Serenade in Haskell

One of the things that I think is great about Haskell is the way that you can use the language to design new syntax. After reading a quick introduction to Serenade.js, one of the features that caught my eye was their templating system. It has a fairly elegant interface that provides a concise language for generating HTML, though it seems like a heavyweight solution, as it requires implementing a parser.

Upon closer inspection the examples provided seemed to be presenting a few key combinators for constructing html. After a bit of scaffolding, I’ll demonstrate my approach to replicating their examples in Haskell. Just to be clear, this isn’t meant as a replacement, or a justification for templating in your source language, but rather just an exploration of a Haskell embedding.


{-# LANGUAGE OverloadedStrings #-}
module Serenade where

import Text.PrettyPrint.HughesPJ

If you don’t already know the pretty package on hackage, it’s worth learning. Many of the unpleasant tasks of generating strings can be boiled down to elegant uses of the combinators it provides.

The type that the pretty package defines for pretty-printed documents is the Doc type. As I am going to be rendering out HTML as text in my Serenade type, it’s natural to make it a synonym of the Doc type.

type Serenade = Doc

I’ve simplified attributes to key/value pairs, which works well for my small example. Their pretty printing just involves printing the name as text, followed by an ‘=’ character, then the double quoted value.

type Attr = (String,String)

attr :: Attr -> Serenade
attr (n,v) = text n <> char '=' <> doubleQuotes (text v)

attrs :: [Attr] -> Serenade
attrs  = hsep . map attr

Tags are implemented as functions from their attributes and a child document, to a new document. The tag primitive is a function that takes a boolean value that specifies if its content should be nested, or on the same line, and the name of the tag as a String. When the resulting Tag is used, it prints out open/close pairs of tags with their attributes, optionally placing the child content of the tag on a new line, and indenting it by two spaces when it is.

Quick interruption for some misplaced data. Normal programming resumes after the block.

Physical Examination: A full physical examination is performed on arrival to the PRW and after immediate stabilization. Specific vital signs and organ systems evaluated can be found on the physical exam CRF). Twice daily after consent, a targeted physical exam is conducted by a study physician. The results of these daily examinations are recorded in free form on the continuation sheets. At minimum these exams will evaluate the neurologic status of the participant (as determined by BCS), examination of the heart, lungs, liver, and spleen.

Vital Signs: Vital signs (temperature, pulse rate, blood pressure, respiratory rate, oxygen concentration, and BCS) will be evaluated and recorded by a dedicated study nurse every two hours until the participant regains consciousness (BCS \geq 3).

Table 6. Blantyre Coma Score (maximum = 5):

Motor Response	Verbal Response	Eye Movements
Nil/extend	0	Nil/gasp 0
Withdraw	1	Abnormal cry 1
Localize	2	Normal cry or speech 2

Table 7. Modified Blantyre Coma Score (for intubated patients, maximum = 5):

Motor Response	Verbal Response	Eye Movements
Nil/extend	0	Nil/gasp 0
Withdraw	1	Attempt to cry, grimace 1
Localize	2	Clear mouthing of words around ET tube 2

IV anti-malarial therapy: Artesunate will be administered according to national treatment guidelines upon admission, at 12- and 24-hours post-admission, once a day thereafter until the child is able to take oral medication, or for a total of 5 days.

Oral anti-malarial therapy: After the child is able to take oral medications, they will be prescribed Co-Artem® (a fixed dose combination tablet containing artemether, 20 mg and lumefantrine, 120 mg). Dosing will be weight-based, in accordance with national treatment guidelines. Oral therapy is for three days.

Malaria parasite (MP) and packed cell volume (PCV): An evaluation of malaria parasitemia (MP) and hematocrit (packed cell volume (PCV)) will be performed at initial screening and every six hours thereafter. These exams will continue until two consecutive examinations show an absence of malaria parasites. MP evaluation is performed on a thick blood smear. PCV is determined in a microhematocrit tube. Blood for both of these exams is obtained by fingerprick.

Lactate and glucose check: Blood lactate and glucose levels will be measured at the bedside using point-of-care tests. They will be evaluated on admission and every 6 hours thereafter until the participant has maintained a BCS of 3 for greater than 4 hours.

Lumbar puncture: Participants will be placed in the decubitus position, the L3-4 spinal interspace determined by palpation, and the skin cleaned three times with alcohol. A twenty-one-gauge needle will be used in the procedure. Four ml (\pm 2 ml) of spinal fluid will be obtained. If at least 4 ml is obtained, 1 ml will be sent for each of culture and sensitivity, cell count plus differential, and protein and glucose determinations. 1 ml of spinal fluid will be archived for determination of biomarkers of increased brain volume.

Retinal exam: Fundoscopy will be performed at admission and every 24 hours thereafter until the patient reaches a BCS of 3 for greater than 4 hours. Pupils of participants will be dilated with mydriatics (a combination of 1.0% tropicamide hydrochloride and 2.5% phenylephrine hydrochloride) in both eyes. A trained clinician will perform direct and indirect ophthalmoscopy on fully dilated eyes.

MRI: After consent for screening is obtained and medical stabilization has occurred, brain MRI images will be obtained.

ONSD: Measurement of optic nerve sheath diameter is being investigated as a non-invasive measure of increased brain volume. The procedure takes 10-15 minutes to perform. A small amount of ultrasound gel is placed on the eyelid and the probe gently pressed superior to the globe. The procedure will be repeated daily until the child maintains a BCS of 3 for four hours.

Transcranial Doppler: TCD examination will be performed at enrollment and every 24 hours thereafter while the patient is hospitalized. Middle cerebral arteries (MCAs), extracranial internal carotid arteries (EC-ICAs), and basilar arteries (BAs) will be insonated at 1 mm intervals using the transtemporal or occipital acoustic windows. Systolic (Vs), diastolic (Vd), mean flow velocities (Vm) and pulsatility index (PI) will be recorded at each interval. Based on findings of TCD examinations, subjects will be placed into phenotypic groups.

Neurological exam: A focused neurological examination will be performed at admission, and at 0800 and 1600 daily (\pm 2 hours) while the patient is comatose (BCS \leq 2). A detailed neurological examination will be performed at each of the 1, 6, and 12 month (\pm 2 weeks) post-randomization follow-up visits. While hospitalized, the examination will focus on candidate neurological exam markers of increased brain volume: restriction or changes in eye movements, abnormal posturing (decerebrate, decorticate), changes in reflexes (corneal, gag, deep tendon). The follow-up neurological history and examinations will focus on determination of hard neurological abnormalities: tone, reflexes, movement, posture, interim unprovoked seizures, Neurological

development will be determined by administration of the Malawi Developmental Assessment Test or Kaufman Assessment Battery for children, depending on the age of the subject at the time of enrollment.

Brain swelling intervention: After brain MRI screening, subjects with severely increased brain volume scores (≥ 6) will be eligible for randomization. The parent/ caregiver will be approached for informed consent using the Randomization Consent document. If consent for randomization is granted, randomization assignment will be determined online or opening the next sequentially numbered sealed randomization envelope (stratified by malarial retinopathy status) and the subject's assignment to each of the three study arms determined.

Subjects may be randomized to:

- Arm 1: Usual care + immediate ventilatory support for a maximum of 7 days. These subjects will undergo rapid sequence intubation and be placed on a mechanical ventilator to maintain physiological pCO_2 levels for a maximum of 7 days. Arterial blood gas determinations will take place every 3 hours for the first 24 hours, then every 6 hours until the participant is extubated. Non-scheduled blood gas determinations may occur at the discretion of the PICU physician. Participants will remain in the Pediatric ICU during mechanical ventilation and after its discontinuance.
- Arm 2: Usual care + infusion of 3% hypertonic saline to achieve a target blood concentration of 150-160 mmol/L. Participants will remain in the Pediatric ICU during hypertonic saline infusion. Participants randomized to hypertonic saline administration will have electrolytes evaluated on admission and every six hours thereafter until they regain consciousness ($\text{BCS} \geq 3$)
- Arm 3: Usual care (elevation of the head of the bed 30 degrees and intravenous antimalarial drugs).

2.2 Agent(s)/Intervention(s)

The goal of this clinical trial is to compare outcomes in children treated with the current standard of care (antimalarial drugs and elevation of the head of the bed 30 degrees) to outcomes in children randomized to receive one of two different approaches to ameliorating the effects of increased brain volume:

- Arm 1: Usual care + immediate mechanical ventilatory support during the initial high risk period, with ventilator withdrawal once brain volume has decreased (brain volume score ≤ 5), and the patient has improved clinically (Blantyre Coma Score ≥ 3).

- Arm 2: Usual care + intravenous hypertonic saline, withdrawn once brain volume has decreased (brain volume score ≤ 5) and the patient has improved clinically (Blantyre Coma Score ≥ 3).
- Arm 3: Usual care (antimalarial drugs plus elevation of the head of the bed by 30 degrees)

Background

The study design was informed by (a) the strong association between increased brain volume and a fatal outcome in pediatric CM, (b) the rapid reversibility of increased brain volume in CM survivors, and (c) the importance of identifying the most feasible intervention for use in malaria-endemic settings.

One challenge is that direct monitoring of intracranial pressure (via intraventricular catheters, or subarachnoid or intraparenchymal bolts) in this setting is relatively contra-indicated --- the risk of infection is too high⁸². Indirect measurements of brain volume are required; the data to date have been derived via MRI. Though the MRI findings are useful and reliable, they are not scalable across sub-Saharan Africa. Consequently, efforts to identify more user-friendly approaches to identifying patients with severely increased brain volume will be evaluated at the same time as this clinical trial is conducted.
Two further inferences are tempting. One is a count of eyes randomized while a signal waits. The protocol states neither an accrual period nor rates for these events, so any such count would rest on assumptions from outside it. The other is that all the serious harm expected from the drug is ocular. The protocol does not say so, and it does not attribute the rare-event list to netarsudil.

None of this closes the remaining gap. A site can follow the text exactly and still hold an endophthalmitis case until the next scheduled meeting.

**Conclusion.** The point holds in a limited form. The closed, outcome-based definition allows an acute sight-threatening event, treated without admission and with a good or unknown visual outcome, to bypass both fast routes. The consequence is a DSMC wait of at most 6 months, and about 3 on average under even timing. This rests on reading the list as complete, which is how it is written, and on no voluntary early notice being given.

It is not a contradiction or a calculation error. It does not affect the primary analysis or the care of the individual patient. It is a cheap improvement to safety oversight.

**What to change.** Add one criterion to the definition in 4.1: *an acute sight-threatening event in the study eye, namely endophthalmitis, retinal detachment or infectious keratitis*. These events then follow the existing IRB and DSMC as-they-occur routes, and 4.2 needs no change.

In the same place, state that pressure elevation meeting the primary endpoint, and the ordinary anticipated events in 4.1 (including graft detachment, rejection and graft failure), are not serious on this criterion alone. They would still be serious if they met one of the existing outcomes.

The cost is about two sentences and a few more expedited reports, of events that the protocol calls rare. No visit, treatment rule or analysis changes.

There is currently no notion of a empty tag, such as <br />, though it would be easy to generate that tag when the child argument was empty.

type Tag = [Attr] -> Serenade -> Serenade

tag :: Bool -> String -> Tag
tag nl name as child =
     char '<' <> text name <+> attrs as <> char '>'
  ^^ nest 2 child
  ^^ text "</" <> text name <> char '>'
  infixr 0 ^^
  (^^) | nl        = ($$)
       | otherwise = (<>)


One of the things that struck me about the Serenade templates was their simplicity: you don’t write out the open/close tag pairs, relying on layout to denote blocks. Being a Haskell programmer, this just seemed right. Let’s start by adding a few tag definitions so that the rest of the examples have some motivation:

ul, li, h1 :: Tag
ul = tag True  "ul"
li = tag False "li"
h1 = tag False "h1"


The first example that caught my eye was the difference between using a tag with a list of attributes, and using a tag with a specific attribute: id. There are two flavors of syntax in Serenade to support this functionality, the most general form first:

ul[id="x"] ...
ul#"x" ...

In the first example, you are just applying the ul tag to a list list of attributes, whereas in the second example, you’re using some special syntax to set only the id attribute. I’ve chosen to implement this as a function that takes something a little more general than the Tag type specified above, as there’s no reason to rule out other uses of this pattern.

(#) :: ([Attr] -> a) -> String -> a
k # i = k [("id", i)]

attr_example1 = ul [("id", "x")]
attr_example2 = ul # "x"

If you recall the definition of the Tag synonym, you can substitute Serenade -> Serenade for a in the type of (#), and see that it can quite easily be used as something of type Tag -> String -> Serenade.